A problem the Flames had in 2016-17? They took too many penalties. A problem they had in 2017-18? They took too many penalties. A problem they might be having at times this preseason? … Well, penalties.
Over Glen Gulutzan’s tenure as Calgary’s head coach, the Flames were among the league leaders in penalty minutes: in 2016-17 they led the NHL in both minor penalties taken and total penalty minutes, and in 2017-18 they were fourth in minor penalties, and second league-wide in total penalty minutes. While we likely can’t attribute this entirely to Gulutzan, you have to go all the way back to the 2009-10 season to find another year in which the Flames were in the upper half of the NHL in terms of penalty minutes.
Mind, the Flames’ penalty kill percentage was in the upper half of the league both seasons, but it still stands to reason that taking fewer penalties is probably going to result in fewer goals against. (This was a problem for the Flames in 2016-17, but less so in 2017-18.)
In contrast, Bill Peters’ Hurricanes took the fewest minor penalties in the league over his four seasons as their head coach, and had the fewest total penalty minutes (except in 2015-16, when they only had the second fewest total penalty minutes, the monsters). The Hurricanes did have a similar record in 2013-14 as well – when Peters was still an assistant coach with the Red Wings – with the fewest penalty minutes taken in the league, but only the seventh fewest minor penalties. They also have pretty consistently been at least near the bottom of the league in penalties taken for a number of additional seasons prior to Peters joining the team.
Still, it does at least inspire one to wonder if, since Peters has enjoyed a consistent record of his teams just not really taking penalties, we can expect a sharp reduction in infractions committed by the Flames this upcoming season.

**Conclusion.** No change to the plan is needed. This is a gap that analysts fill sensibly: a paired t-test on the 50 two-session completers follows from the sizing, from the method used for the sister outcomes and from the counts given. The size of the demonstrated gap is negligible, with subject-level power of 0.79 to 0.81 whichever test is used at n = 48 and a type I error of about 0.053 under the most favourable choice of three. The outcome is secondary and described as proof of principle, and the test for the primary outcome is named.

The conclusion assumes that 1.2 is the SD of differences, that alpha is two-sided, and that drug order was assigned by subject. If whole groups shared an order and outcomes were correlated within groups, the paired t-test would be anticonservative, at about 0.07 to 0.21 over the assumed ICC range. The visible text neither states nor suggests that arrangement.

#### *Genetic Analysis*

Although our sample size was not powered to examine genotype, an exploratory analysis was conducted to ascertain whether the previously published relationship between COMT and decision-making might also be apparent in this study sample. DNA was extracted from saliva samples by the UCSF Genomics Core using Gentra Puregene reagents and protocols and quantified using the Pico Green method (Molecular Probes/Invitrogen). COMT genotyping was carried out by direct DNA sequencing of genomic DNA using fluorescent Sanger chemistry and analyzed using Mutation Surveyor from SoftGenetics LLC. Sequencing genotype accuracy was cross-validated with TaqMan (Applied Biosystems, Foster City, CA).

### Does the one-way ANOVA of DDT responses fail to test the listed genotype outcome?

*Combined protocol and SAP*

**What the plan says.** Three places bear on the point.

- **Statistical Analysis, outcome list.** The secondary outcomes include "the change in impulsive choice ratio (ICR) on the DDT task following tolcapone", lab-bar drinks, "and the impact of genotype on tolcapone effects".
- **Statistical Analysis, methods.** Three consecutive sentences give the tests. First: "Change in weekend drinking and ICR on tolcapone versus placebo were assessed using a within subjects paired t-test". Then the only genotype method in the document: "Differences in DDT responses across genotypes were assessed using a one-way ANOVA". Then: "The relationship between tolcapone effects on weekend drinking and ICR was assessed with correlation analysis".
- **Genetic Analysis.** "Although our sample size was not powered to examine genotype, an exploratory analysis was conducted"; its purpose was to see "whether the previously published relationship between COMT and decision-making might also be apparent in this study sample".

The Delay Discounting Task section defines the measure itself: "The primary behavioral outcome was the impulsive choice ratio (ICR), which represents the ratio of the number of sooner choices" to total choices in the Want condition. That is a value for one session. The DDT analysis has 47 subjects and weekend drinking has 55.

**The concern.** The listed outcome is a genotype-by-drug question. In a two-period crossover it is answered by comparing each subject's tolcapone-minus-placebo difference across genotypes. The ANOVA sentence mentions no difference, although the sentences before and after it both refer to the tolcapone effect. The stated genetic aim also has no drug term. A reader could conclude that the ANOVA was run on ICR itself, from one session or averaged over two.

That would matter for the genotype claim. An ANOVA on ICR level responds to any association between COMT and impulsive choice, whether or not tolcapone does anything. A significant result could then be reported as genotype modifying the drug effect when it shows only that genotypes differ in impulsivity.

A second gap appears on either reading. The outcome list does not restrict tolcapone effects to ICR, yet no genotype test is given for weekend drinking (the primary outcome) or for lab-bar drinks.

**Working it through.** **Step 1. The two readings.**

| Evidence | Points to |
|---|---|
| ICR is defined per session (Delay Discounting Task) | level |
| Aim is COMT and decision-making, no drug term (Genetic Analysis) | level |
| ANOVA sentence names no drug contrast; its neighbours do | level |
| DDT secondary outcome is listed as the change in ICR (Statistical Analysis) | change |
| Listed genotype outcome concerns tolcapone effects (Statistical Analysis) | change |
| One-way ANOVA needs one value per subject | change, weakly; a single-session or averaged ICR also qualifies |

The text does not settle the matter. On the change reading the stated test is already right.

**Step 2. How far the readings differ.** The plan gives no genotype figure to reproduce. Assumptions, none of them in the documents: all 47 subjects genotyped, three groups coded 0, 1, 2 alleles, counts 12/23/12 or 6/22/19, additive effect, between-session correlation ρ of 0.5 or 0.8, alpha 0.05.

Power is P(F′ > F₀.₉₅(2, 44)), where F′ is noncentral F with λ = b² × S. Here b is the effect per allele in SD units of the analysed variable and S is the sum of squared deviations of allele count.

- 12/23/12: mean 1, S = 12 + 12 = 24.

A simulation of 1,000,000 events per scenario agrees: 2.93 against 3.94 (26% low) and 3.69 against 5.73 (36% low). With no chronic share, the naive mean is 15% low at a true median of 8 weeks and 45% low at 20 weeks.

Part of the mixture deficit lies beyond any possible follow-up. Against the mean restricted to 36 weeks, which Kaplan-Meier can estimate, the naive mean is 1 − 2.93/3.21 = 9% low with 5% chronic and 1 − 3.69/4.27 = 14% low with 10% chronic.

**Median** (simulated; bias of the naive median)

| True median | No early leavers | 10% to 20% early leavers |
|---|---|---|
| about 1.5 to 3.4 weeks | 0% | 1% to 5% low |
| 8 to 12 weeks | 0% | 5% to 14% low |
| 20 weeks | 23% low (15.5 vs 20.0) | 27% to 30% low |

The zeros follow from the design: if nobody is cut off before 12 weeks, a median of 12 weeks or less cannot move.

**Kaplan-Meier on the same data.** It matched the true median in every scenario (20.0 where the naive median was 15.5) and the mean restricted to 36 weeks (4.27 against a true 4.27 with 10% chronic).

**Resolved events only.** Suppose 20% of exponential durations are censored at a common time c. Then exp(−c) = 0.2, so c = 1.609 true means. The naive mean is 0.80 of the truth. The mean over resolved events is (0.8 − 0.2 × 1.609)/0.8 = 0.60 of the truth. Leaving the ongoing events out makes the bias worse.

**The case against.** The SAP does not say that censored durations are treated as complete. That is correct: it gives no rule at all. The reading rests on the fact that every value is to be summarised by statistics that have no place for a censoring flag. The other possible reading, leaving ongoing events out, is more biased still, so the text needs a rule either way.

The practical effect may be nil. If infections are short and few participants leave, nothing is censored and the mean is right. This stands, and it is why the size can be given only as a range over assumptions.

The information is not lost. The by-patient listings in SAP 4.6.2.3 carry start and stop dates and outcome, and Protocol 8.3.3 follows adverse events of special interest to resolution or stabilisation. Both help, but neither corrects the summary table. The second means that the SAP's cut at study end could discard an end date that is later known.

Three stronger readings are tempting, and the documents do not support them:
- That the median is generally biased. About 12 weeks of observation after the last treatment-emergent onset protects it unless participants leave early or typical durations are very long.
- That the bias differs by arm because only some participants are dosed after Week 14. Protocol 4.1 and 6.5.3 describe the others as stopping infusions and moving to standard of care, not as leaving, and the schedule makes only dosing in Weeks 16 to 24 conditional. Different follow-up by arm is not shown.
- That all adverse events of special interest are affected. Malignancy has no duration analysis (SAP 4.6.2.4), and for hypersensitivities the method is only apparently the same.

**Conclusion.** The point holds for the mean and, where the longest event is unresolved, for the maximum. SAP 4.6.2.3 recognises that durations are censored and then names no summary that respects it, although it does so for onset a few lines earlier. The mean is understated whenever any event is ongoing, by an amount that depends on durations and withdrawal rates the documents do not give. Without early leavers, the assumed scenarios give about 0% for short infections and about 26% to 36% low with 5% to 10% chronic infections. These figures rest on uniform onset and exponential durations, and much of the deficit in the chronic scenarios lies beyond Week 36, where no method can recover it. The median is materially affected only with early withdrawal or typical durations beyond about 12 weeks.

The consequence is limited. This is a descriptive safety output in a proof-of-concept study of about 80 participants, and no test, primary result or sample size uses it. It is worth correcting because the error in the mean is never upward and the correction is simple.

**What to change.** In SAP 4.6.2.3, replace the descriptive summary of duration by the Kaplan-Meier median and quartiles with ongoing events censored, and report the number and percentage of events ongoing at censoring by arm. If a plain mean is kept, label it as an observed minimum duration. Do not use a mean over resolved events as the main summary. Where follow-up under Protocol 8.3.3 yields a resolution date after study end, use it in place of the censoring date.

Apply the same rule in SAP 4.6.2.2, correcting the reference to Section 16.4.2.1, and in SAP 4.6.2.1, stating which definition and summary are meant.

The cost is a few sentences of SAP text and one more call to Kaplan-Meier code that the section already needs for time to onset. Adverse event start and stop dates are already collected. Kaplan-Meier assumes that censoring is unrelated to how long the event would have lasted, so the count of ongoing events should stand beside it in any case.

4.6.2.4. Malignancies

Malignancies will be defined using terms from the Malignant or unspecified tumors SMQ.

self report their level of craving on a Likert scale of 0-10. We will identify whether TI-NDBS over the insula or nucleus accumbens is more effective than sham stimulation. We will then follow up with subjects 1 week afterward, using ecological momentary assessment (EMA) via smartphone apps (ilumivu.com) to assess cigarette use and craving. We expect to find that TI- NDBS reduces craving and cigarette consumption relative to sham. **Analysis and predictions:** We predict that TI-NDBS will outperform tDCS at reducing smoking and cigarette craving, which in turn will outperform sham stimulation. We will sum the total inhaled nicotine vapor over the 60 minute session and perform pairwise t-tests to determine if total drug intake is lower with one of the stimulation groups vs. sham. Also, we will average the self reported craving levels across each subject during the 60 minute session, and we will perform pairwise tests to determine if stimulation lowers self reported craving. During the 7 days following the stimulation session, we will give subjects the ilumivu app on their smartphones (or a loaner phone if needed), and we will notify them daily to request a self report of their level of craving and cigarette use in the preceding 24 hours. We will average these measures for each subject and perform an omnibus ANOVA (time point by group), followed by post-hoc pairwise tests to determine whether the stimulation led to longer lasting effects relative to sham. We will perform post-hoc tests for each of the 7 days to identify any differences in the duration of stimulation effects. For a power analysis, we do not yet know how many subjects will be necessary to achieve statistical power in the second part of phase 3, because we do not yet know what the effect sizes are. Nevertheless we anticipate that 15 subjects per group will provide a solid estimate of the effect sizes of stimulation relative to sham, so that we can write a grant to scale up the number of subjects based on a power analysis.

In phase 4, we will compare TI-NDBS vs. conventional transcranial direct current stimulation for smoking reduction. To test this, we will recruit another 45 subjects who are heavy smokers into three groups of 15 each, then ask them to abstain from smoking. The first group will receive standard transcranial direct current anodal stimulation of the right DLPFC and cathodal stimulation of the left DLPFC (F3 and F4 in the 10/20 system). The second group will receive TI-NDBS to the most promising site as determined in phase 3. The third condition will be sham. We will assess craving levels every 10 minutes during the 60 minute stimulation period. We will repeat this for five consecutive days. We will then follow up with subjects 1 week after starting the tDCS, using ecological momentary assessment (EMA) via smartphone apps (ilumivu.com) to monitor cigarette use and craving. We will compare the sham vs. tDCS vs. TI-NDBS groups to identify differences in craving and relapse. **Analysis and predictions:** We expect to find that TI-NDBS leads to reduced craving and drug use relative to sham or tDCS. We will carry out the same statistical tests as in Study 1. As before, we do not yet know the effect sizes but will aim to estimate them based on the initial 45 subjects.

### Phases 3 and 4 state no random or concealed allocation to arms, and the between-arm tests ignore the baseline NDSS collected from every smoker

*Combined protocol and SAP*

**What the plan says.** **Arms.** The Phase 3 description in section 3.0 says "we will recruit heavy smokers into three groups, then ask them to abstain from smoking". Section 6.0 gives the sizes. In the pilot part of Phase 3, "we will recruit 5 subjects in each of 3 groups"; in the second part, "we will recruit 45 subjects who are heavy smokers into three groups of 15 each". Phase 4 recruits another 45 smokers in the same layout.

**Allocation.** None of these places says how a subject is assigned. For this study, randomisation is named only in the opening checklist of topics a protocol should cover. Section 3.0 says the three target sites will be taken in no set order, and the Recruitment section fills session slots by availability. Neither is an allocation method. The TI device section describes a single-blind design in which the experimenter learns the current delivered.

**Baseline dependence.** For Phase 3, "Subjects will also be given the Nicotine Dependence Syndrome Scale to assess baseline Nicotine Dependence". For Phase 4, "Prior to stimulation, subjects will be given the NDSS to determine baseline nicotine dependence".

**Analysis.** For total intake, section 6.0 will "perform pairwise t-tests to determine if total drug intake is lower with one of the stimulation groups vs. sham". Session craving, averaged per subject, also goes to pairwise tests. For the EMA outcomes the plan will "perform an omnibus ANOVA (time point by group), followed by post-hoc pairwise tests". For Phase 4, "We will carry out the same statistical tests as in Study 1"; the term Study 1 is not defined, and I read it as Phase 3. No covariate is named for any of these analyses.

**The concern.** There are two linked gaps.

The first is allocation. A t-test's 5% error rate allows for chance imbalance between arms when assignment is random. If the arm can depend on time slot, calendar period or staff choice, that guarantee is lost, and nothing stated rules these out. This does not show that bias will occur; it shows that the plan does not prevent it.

Beyond the coach, though, penalties will ultimately be decided by the players who take (or draw) them.
Via Natural Stat Trick, here are how the Flames (who are still in camp and actually have data to draw from) have stacked up over the past two seasons, listed in descending order by their penalty differentials:
|Player||Minor penalties taken||Penalties drawn||Penalty differential|
Players like Czarnik and Andersson have had pretty limited NHL showings, but in the handful of games they’ve gotten in, their early returns are good. Meanwhile, newcomers Neal and Lindholm project to help get the Flames on the man advantage, while Ryan and, to a greater extent, Hanifin may struggle a little more in that department.
We see players who are utilized in highly defensive roles – Backlund, Frolik, Giordano, and Stone in particular – take more penalties than they draw, but that’s a part of playing that position. (If Frolik takes on a lesser role this season then we may see his numbers get better; meanwhile, Backlund is still great as the team’s top defensive centre – and penalty killer – but fewer penalties taken might go a long way.)
On the flip side of things, Gaudreau is just so good as a focused offensive dynamo that he’s far more likely to force the other team into an error than to hurt his own cause, while Tkachuk is becoming something of a penalty-drawing specialist himself. (Bennett is kind of Tkachuk’s worst case scenario: he commits a lot of penalties, but he also draws quite a few, just not enough to balance his numbers out.) Otherwise, most players fall somewhere in between.
The players the Flames have lost over the offseason matter a lot here, as well. In 2017-18, Dougie Hamilton led the Flames with 25 minor penalties taken. Matt Stajan was tied for fifth with 12 penalties. Hamilton and Stajan were also second and third, with 20 and 19 minor penalties taken, respectively, on the team in 2016-17. Though the Flames still have a number of guys who take a lot of penalties, it is possible they may see some addition by subtraction in this department. (However, that isn’t a guarantee: remember, we’re talking about a top pairing defenceman and a centre who took a lot of defensive zone draws. Their replacements may end up committing a number of infractions as well.)
Ultimately, though, more disciplined play – perhaps under this new coaching staff – and a slightly changed roster of players featuring more newcomers who have a positive differential than not could see the Flames’ penalty fortunes take a turn for the better this season. Neal and Lindholm will likely get big minutes. Hanifin probably still has room to grow. And a rookie like Dillon Dube remains a total wild card.
But if the team is able to turn their penalty-taking fortunes around and their special teams follow suit, it’s another area in which the Flames may be able to tack on a few more wins, and that could make all the difference by season’s end.